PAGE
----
- Setting the canonicalized URL to ‘noindex.’
Don’t mix the noindex and rel=canonical directives. They contradict each other.
Google will usually prioritize the canonical page over its duplicate with a ‘noindex’ tag. But it’s still bad to practise using both. Use a 301 redirect to noindex and canonicalize a URL. Otherwise, use rel=canonical.
- Canonicalizing all paginated pages to the root page
Paginated pages should not be referenced by a canonical tag in the head of their respective HTML documents. Instead, self-referencing canonicals should be used on all paginated pages.
Use rel=prev/next tags for pagination. Google no longer uses them, but Bing still uses them.
- Not using canonical tags with hreflang
Hreflang tags are used to specify the language and location of a webpage.
Google suggests using hreflang annotations to specify a canonical page in the same language or the best possible substitute language if a canonical doesn’t exist for the same language.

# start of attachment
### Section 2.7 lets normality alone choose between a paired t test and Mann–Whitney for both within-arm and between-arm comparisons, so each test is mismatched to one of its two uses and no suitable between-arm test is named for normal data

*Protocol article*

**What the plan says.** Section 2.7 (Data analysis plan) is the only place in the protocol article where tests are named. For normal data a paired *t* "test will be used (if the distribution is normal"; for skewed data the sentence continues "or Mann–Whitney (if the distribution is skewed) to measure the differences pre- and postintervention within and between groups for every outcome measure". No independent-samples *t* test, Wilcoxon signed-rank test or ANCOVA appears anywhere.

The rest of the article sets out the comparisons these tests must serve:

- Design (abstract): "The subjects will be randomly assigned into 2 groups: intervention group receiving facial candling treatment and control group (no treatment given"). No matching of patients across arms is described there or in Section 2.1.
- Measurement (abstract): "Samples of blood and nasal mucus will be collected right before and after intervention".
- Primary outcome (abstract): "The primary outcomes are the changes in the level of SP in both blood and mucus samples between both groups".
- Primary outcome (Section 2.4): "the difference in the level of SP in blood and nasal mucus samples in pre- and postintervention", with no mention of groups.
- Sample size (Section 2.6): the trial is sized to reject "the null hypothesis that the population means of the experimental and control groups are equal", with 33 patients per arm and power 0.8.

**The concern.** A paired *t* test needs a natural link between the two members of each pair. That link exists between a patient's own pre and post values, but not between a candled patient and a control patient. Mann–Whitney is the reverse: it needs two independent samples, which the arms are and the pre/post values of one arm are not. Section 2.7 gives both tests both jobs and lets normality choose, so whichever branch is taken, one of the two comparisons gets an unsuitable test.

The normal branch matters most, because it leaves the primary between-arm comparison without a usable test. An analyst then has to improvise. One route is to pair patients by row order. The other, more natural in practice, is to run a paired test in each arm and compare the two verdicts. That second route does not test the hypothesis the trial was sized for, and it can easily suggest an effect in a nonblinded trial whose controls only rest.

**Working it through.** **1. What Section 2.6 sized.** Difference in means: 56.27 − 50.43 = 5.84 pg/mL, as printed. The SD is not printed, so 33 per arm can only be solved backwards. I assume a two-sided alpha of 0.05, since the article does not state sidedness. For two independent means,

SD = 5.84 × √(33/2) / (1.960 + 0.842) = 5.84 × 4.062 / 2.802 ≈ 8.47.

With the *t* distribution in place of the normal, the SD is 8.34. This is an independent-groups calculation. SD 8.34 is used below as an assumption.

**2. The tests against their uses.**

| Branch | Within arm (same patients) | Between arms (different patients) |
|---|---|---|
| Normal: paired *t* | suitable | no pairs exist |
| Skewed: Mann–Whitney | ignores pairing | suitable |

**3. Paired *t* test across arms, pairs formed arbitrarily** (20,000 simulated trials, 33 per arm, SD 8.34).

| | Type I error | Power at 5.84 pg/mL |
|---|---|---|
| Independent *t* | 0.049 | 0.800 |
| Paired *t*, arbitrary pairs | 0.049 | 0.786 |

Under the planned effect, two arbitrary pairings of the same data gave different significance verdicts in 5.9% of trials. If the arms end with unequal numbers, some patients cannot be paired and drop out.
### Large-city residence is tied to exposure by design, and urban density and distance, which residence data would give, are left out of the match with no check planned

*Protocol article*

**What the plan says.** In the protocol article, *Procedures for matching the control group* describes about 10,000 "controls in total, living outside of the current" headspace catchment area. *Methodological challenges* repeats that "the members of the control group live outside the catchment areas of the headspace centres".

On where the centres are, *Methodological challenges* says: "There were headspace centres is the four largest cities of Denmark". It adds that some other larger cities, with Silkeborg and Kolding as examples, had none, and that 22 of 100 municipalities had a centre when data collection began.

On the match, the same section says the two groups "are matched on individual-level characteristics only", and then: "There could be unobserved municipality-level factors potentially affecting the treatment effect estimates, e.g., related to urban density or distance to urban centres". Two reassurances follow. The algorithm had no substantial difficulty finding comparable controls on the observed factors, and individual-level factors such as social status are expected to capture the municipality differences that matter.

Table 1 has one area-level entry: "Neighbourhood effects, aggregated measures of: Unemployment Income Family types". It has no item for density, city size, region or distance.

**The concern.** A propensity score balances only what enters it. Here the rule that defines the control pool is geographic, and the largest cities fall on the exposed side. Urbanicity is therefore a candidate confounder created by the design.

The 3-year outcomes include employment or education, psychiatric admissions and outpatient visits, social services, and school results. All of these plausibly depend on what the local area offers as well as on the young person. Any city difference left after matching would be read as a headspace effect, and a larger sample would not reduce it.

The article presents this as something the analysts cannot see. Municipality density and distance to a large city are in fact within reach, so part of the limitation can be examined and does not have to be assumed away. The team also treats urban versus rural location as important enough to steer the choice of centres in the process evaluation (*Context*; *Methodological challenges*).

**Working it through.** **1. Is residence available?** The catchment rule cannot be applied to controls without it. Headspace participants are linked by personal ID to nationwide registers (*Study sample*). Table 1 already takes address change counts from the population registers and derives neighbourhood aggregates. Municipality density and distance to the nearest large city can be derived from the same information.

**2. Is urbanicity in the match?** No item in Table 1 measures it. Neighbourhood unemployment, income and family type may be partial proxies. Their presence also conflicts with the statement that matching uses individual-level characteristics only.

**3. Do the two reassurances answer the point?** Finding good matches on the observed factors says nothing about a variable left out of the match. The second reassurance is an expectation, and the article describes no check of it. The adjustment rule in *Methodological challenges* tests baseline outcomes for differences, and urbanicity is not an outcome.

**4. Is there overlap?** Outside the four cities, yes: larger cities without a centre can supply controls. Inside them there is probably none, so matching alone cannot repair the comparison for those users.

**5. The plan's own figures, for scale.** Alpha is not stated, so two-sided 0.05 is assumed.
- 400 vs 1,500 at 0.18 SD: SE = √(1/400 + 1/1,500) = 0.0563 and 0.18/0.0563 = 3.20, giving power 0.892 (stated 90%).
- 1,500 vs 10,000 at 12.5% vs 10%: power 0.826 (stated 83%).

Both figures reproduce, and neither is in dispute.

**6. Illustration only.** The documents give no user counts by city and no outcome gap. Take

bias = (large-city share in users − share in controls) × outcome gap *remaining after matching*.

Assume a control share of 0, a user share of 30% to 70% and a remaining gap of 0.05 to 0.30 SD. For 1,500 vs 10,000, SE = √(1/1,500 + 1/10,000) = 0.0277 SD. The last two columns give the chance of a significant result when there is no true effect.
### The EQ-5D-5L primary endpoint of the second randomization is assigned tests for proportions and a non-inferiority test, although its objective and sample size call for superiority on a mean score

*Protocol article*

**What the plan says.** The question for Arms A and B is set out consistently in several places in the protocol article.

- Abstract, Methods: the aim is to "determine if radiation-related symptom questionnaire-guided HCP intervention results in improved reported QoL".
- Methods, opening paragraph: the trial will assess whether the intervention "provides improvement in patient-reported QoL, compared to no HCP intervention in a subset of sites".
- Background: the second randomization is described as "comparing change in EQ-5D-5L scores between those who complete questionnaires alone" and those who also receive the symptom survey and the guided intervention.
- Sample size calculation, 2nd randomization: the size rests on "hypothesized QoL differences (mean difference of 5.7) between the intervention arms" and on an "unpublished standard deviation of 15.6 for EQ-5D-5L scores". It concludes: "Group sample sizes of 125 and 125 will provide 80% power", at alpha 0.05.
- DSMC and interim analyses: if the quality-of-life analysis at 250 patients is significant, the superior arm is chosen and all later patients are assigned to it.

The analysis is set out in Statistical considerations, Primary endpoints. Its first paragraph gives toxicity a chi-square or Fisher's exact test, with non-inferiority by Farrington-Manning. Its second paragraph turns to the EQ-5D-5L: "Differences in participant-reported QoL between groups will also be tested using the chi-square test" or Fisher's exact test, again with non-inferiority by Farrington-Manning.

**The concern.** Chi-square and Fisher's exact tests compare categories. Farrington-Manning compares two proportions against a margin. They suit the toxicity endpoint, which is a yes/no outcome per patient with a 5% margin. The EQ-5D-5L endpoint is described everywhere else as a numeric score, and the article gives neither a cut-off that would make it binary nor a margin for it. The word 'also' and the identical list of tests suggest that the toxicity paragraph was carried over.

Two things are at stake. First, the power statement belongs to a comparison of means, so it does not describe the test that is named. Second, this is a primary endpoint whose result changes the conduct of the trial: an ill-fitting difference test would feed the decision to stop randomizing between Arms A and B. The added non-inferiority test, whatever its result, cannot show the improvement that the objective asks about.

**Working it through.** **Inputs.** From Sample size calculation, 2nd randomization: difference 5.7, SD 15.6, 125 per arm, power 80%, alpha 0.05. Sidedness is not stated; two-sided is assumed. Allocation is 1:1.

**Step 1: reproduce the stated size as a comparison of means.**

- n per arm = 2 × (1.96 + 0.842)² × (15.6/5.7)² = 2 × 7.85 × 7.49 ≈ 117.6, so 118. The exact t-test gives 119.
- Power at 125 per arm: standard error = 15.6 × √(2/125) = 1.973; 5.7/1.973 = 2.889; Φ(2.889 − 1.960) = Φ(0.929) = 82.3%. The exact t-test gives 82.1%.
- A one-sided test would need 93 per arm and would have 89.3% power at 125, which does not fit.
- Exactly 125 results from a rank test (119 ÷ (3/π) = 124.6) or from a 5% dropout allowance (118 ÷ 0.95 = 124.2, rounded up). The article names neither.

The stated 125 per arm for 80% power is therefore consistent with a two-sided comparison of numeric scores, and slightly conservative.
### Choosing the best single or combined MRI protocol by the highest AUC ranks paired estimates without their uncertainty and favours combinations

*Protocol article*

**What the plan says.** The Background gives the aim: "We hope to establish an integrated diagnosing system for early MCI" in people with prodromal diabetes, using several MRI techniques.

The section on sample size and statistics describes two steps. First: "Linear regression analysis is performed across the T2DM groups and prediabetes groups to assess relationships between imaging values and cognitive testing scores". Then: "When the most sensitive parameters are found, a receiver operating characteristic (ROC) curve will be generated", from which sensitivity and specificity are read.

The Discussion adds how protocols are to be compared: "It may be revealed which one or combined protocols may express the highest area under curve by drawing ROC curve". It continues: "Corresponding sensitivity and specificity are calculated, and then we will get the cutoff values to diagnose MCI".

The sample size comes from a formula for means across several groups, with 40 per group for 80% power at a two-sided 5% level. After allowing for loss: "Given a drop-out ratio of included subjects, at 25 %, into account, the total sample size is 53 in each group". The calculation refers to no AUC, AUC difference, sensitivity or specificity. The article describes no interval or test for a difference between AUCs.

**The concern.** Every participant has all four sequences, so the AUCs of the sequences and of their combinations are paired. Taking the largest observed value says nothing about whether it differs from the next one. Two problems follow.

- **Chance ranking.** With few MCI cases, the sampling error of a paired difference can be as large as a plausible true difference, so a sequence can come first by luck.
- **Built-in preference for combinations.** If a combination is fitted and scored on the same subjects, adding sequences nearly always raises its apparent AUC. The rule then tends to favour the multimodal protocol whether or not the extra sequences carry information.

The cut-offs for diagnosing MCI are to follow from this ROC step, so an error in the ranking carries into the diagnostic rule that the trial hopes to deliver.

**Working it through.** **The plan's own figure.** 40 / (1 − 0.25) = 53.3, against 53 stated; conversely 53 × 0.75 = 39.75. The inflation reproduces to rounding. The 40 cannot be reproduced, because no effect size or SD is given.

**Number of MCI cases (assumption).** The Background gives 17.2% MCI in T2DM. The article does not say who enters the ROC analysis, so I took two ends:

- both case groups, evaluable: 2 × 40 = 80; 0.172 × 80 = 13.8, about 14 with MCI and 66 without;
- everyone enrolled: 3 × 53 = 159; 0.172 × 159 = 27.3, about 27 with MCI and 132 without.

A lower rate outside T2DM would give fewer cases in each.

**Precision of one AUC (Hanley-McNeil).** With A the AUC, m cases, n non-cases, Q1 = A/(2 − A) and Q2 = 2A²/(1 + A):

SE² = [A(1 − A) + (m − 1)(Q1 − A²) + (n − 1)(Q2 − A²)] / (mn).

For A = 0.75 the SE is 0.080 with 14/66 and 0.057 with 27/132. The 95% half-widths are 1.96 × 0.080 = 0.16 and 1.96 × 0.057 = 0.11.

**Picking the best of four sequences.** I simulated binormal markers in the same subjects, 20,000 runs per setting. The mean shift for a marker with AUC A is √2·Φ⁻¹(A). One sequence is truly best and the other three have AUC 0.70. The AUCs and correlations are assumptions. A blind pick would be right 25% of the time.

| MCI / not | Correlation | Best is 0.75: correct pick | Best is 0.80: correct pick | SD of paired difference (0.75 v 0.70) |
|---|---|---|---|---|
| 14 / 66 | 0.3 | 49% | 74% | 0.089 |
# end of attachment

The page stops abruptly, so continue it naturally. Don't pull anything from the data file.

- Having multiple rel=canonical tags
It’s important not to insert multiple rel=canonical tags on a page. This happens because tags are inserted into a system at different points, such as by the CMS, the theme, and the plugin(s). This is why many plugins have an overwrite option meant to ensure they are the only source for canonical tags.
- Rel=canonical in the <body>
The rel=canonical link should only appear in the <head> section of a document. A canonical tag in the <body> section will be ignored.
Now that you know what a canonical tag is, when should you use it? When should you use a 301 redirect? For all instances, there is no hard and fast rule. Whether you implement a canonical tag or a 301 redirect (or both) depends on the type of duplicate content that exists on your site and the preference of your web developer or site administrator. But now that you’re armed with some new knowledge about canonical tags, it’s time to give them a try.
You never know if they might just help clean up your website and improve its search engine results page rankings. For a website whos target audience belong to different region and language they need hreflang tag if you want to know about it check out our blog the ultimate guide to hreflang tags: what it is & how to implement it?